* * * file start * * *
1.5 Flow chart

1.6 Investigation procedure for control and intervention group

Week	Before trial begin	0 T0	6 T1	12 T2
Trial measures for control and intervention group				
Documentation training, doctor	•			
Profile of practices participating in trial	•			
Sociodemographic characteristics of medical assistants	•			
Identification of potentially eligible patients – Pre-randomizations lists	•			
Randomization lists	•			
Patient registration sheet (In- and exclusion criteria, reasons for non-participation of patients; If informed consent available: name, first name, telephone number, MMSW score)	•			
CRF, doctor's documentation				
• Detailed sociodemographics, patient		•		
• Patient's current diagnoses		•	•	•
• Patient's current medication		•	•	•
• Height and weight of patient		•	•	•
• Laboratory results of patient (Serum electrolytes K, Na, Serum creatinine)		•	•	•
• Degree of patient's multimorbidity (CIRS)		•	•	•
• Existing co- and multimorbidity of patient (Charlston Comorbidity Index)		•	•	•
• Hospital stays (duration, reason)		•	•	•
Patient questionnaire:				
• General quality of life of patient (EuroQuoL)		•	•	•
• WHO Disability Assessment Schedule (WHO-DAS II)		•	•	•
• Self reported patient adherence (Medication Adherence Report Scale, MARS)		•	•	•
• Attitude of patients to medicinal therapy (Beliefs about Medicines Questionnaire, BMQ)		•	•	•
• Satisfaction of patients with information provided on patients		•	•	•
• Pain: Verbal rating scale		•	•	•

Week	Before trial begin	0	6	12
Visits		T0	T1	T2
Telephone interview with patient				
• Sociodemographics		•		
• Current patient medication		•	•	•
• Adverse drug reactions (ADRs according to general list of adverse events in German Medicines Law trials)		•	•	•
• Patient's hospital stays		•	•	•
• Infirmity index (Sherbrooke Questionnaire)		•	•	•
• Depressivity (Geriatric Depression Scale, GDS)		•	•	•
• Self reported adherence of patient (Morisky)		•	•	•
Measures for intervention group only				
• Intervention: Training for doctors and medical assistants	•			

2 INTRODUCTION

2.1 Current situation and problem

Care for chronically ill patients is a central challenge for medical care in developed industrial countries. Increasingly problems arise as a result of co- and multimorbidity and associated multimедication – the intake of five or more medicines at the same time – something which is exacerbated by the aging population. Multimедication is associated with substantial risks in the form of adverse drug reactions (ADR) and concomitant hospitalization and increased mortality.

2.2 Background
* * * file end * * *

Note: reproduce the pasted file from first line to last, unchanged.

1.5 Flow chart

1.6 Investigation procedure for control and intervention group

Week	Before trial begin	0 T0	6 T1	12 T2
Trial measures for control and intervention group				
Documentation training, doctor	•			
Profile of practices participating in trial	•			
Sociodemographic characteristics of medical assistants	•			
Identification of potentially eligible patients – Pre-randomizations lists	•			
Randomization lists	•			
Patient registration sheet (In- and exclusion criteria, reasons for non-participation of patients; If informed consent available: name, first name, telephone number, MMSW score)	•			
CRF, doctor's documentation				
• Detailed sociodemographics, patient		•		
• Patient's current diagnoses		•	•	•
• Patient's current medication		•	•	•
• Height and weight of patient		•	•	•
• Laboratory results of patient (Serum electrolytes K, Na, Serum creatinine)		•	•	•
• Degree of patient's multimorbidity (CIRS)		•	•	•
• Existing co- and multimorbidity of patient (Charlston Comorbidity Index)		•	•	•
• Hospital stays (duration, reason)		•	•	•
Patient questionnaire:				
• General quality of life of patient (EuroQuoL)		•	•	•
• WHO Disability Assessment Schedule (WHO-DAS II)		•	•	•
• Self reported patient adherence (Medication Adherence Report Scale, MARS)		•	•	•
• Attitude of patients to medicinal therapy (Beliefs about Medicines Questionnaire, BMQ)		•	•	•
• Satisfaction of patients with information provided on patients		•	•	•
• Pain: Verbal rating scale		•	•	•

Week	Before trial begin	0	6	12
Visits		T0	T1	T2
Telephone interview with patient				
• Sociodemographics		•		
• Current patient medication		•	•	•
• Adverse drug reactions (ADRs according to general list of adverse events in German Medicines Law trials)		•	•	•
• Patient's hospital stays		•	•	•
• Infirmity index (Sherbrooke Questionnaire)		•	•	•
• Depressivity (Geriatric Depression Scale, GDS)		•	•	•
• Self reported adherence of patient (Morisky)		•	•	•
Measures for intervention group only				
• Intervention: Training for doctors and medical assistants	•			

2 INTRODUCTION

2.1 Current situation and problem

Care for chronically ill patients is a central challenge for medical care in developed industrial countries. Increasingly problems arise as a result of co- and multimorbidity and associated multimедication – the intake of five or more medicines at the same time – something which is exacerbated by the aging population. Multimедication is associated with substantial risks in the form of adverse drug reactions (ADR) and concomitant hospitalization and increased mortality.

2.2 Background